Have you seen Frozen 2?
I’m guessing no.
Or, at least, you likely haven’t seen it as many times as I have in the last two years.
Even though Frozen 2, affectionately known as “Never Change” in this house, is no longer in the primary movie rotation, I still receive a good dose of it.
One of its big numbers, starring Broadway impresario Jonathan Groff, is called, “Lost in the Woods.”
The song employs a more modern Disney innovation of providing an easy literal translation and a deeper meaning that adults *should* pick up on. And maybe some of that deeper meaning will seep into the kids, too.
Kristoff, a dewy-eyed lover, is lost, as in he has no goddamn idea where he is. He is also emotionally lost, unsure of how to connect to his beloved, Anna (not the princess with magical powers, for those keeping track).
I, too, was lost in the woods this morning in both ways.
Seeking fresh air and perspective, I hiked a trail 20 minutes outside downtown Boulder. For context, 99% of people here would never do that because there are 250 trails located 5 minutes from downtown Boulder that are just as lovely.
But I was seeking some solitude, as I have learned that being alone in nature is not the same as being alone at home or with a phone.
I’ve also been feeling a bit lost lately in the face of what I can only describe as the so-muchery of life. I think life’s most interesting chapters combine seemingly opposite experiences. Grief and Joy. Loss and abundance.
I wondered if I might find some guidance about this, too.
The round trip was supposed to be about 4.5 miles, so when I had covered 4 miles without turning around, I assumed that I had erred somewhere along the way.
But something occurred to me as I doubled back to retrace my steps: I never do that in life.
When I find myself stuck or unsure, I don’t tend to retrace my steps. I stand stubbornly in the thicket and presume there must be a path forward from where I stand. But what if there’s not?
What if the only way to move forward is to go back to where I took the wrong turn in the first place?
It reminds me of something I tell myself that I keep in mind but do not: to be lost is a matter of perspective.
Lost assumes that I should be somewhere different than where I am at this moment.
I might be somewhere that I did not intend to be.
In fact, I often am.
I did not predict the chapter of my book in which I chose to pursue a career in rapping at 34 years old.
But if lost means finding your way, then I’m going to be lost for what I expect to be the rest of my life.
It seems unlikely that the weird and insatiable curiosity that brought me to this point will suddenly dry up.
And I hope (really, deeply, truly) that I have explored the previously explored enough to know that the flavors of life that I seek aren’t available at most ice cream shops.
What I found more remarkable about my experience today is that my sense that I had taken a wrong turn came before I checked my phone to see how far I had gone.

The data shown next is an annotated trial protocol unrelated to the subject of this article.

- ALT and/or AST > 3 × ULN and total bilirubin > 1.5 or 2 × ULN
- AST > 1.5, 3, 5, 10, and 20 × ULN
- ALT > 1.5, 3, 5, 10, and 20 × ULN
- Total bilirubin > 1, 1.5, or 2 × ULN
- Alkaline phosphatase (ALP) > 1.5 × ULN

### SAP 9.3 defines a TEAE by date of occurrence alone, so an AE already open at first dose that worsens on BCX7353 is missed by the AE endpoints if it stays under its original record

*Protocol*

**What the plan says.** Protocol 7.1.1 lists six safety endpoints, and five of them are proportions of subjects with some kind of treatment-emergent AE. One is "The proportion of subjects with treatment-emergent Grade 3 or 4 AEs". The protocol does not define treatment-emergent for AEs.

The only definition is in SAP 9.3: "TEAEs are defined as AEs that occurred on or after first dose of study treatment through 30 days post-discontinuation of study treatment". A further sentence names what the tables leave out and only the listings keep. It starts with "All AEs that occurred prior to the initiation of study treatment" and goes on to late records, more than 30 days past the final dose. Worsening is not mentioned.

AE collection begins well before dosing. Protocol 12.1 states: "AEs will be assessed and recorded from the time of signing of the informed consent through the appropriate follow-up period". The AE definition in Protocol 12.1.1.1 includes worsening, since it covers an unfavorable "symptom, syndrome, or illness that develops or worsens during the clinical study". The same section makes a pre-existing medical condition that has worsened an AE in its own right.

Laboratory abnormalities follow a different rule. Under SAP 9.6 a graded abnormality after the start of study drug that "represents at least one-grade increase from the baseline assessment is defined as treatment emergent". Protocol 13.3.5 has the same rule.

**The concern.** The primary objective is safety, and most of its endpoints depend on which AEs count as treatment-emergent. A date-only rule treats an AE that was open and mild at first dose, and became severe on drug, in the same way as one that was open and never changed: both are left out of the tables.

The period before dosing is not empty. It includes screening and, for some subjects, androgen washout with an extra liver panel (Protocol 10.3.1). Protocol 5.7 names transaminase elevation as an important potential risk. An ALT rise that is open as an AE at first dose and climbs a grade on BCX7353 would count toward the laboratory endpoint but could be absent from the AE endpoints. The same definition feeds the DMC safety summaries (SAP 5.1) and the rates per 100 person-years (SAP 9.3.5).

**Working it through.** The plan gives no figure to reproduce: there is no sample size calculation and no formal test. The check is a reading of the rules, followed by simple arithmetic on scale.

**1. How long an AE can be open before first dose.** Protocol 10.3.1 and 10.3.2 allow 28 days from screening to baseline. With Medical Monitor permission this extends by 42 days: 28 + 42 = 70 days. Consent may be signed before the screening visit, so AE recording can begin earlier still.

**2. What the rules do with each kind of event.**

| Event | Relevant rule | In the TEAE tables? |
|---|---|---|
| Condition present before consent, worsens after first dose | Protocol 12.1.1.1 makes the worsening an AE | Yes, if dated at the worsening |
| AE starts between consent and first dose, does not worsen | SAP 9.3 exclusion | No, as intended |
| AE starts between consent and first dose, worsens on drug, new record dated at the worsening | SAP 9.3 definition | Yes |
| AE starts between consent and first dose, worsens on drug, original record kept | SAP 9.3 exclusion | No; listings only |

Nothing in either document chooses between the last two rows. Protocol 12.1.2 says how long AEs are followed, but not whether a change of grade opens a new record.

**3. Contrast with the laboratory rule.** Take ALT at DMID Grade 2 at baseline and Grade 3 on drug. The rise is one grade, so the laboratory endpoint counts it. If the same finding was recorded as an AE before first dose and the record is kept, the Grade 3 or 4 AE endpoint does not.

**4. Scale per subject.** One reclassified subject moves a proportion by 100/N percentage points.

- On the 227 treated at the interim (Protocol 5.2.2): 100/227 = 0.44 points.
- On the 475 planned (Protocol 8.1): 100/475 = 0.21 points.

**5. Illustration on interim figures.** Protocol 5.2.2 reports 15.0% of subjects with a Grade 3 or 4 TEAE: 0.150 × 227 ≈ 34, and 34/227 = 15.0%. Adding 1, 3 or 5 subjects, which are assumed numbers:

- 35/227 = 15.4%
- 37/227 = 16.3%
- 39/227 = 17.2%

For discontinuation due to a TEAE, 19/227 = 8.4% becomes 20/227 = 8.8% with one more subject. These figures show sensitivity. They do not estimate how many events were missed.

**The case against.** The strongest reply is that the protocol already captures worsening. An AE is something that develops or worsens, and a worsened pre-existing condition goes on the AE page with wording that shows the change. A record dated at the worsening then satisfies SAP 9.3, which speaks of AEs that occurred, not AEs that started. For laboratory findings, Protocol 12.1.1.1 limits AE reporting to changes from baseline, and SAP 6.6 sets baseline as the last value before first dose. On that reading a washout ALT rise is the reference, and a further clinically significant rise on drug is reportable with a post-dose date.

The trail looked like the rest of the trail.
There were rocks and roots and evergreens. I could see the massive green valley to my right.
It wasn’t a sense of too much time expired or distance covered.
But I just had a hunch: I don’t think this is the right way.
I don’t always listen to that voice. But I’m getting better at it.
I have many questions swirling around music and an album that is slowly but beautifully becoming a completed piece of art.
The album feels like the view you get at the top of the hike. After a good dose of sweat and not being sure where you are or where you’re going, you get a brief moment where your work coalesces into something beautiful, something more than the sum of its parts.
And it’s tempting to sit in it forever. To just take in the view.
But eventually, hunger and cold and tired legs remind you that there’s more to do.
I’m going to enjoy the album when it’s all finished (fingers crossed for June 1!).
But I have videos to make and content to shoot and venues to reach out to and blah blah blah.
I have a story that I need to do this “the right way.” To have a really smart plan that will be super effective and valuable after I put in all the work.
But then I got my last gift from my hike today.
How would this hike be different, I wondered, if I went for a hike not to notice all of nature’s details and not to seek the view (not to mention the little side trail discoveries that one can find) but instead to avoid getting lost?
If I focused on getting it right and not allowing it to unfurl as needed?
I can’t say for certain, but it seems like there would be less joy and presence in the alternative. I don’t think I would enjoy it quite as much, or certainly in the same way that I do now.
So, as I think about where to go next with my music, art, and ideas, am I seeking the view, or am I avoiding being lost?
I can say with certainty I have avoided being lost in the past.
And I will tell you: being lost after you have invested time and energy into NOT being lost is a real kick in the shins.
So, I’m not going to try and get this right.
I’m not going to try and avoid being lost.
I’m going to pay attention to the details.
And trust that there is a beautiful view somewhere up this mountain.
It may take longer than I expect.
It may not look the way I thought it would.
But I know it’s up there.
And for now, that’s all I need.